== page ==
Mr. Letwin: That touches on the vital question of decoupling subsidies from production in other EU countries. Does my hon. Friend agree that it is an urgent necessity that the Government put pressure on other EU countries to achieve that decoupling?
There can be little doubt that the fluctuating price of liquid milk and the increasing cost of milk production have contributed significantly to the lack of confidence in the dairy industry in recent years. We have seen milk prices move from a low in 2006, when the average dairy farmer was estimated to be losing almost 5p per litre, to a high in 2008, when prices soared by up to 40 per cent. However, in the last year, as I said, the price has fallen back dramatically. Today, the price paid for milk is once again falling below the cost of production for many farmers. At the same time, production costs have increased by 27 per cent. since 2006, undermining much of the confidence that the industry regained in 2007 as prices increased.
The think tank Open Europe has stated that the cost to farmers of UK regulation has more than tripled since the Department for Environment, Food and Rural Affairs was created in 2001. I would welcome the Minister's response to that point and his comments on how he sees the future of farm regulation and what can be done to minimise the additional production costs that farmers face as a result of regulation.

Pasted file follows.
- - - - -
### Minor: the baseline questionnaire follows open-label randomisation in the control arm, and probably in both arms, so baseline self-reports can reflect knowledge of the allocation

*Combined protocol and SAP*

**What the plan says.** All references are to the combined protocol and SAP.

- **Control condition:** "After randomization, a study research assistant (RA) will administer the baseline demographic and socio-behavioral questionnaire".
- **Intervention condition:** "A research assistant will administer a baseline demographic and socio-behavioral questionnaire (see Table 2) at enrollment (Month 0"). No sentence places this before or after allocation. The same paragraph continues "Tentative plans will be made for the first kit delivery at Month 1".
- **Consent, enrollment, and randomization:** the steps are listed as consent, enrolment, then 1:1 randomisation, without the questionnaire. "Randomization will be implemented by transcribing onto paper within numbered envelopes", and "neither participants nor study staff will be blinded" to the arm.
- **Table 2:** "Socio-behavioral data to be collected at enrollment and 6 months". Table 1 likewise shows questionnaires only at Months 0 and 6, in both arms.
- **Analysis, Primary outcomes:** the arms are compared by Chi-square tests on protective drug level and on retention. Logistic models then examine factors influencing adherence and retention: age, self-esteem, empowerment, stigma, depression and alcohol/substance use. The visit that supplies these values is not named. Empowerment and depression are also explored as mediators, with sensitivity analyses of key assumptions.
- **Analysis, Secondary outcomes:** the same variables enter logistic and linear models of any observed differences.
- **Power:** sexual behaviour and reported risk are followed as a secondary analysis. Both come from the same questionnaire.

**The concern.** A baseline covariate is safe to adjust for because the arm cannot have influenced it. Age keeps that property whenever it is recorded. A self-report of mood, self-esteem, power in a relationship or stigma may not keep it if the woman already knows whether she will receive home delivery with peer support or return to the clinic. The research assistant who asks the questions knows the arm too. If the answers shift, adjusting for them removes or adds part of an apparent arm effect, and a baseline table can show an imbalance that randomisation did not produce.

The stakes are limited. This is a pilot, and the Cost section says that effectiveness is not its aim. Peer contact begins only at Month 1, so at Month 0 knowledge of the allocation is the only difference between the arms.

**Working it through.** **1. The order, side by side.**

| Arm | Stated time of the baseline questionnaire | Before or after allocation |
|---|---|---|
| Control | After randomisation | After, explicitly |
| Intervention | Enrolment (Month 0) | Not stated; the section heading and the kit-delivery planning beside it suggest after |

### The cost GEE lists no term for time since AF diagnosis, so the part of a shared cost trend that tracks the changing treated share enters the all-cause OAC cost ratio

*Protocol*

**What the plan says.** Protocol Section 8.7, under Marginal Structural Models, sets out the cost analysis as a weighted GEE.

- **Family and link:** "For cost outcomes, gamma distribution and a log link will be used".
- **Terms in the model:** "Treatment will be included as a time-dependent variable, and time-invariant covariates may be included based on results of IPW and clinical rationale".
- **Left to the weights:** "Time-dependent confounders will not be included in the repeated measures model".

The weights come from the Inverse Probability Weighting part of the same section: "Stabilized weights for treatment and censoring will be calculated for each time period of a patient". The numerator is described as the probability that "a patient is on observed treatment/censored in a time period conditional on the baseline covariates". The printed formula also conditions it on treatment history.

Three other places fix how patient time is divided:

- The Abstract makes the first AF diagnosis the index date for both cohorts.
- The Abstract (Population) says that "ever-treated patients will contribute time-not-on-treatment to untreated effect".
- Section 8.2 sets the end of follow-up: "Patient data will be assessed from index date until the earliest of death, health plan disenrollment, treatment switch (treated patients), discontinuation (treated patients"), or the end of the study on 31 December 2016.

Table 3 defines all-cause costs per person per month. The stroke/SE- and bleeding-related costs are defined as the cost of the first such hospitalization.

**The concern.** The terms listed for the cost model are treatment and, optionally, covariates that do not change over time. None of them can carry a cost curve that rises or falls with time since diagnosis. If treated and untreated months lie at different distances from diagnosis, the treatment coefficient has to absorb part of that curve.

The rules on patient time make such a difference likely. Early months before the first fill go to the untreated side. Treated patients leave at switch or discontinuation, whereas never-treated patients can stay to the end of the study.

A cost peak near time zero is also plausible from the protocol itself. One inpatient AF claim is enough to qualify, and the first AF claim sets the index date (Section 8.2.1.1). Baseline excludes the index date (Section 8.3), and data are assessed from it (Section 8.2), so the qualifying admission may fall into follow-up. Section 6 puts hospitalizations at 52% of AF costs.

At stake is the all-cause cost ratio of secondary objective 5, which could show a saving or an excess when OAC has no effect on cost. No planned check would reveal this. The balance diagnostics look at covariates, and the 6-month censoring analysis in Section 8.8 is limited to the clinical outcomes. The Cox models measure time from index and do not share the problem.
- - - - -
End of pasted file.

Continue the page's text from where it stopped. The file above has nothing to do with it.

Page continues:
It is clear that this is not an isolated trend in the UK, and dairy farmers across Europe have faced challenging conditions. I spent part of last summer on a dairy farm in northern France, and the farmer and his family described a situation very similar to the one experienced by farmers in the UK. However, one difference in the French situation is that French agriculture receives huge political support across the board. No one can be a serious politician in France unless they are willing to stand time after time and speak up for French agriculture. Although hon. Members are well represented here, those present largely have significant dairy interests in their constituencies, and we need far more colleagues to speak up for farming who do not have dairy farms in their constituencies, but who nevertheless recognise the importance of dairy farming to the UK.
|Next Section||Index||Home Page|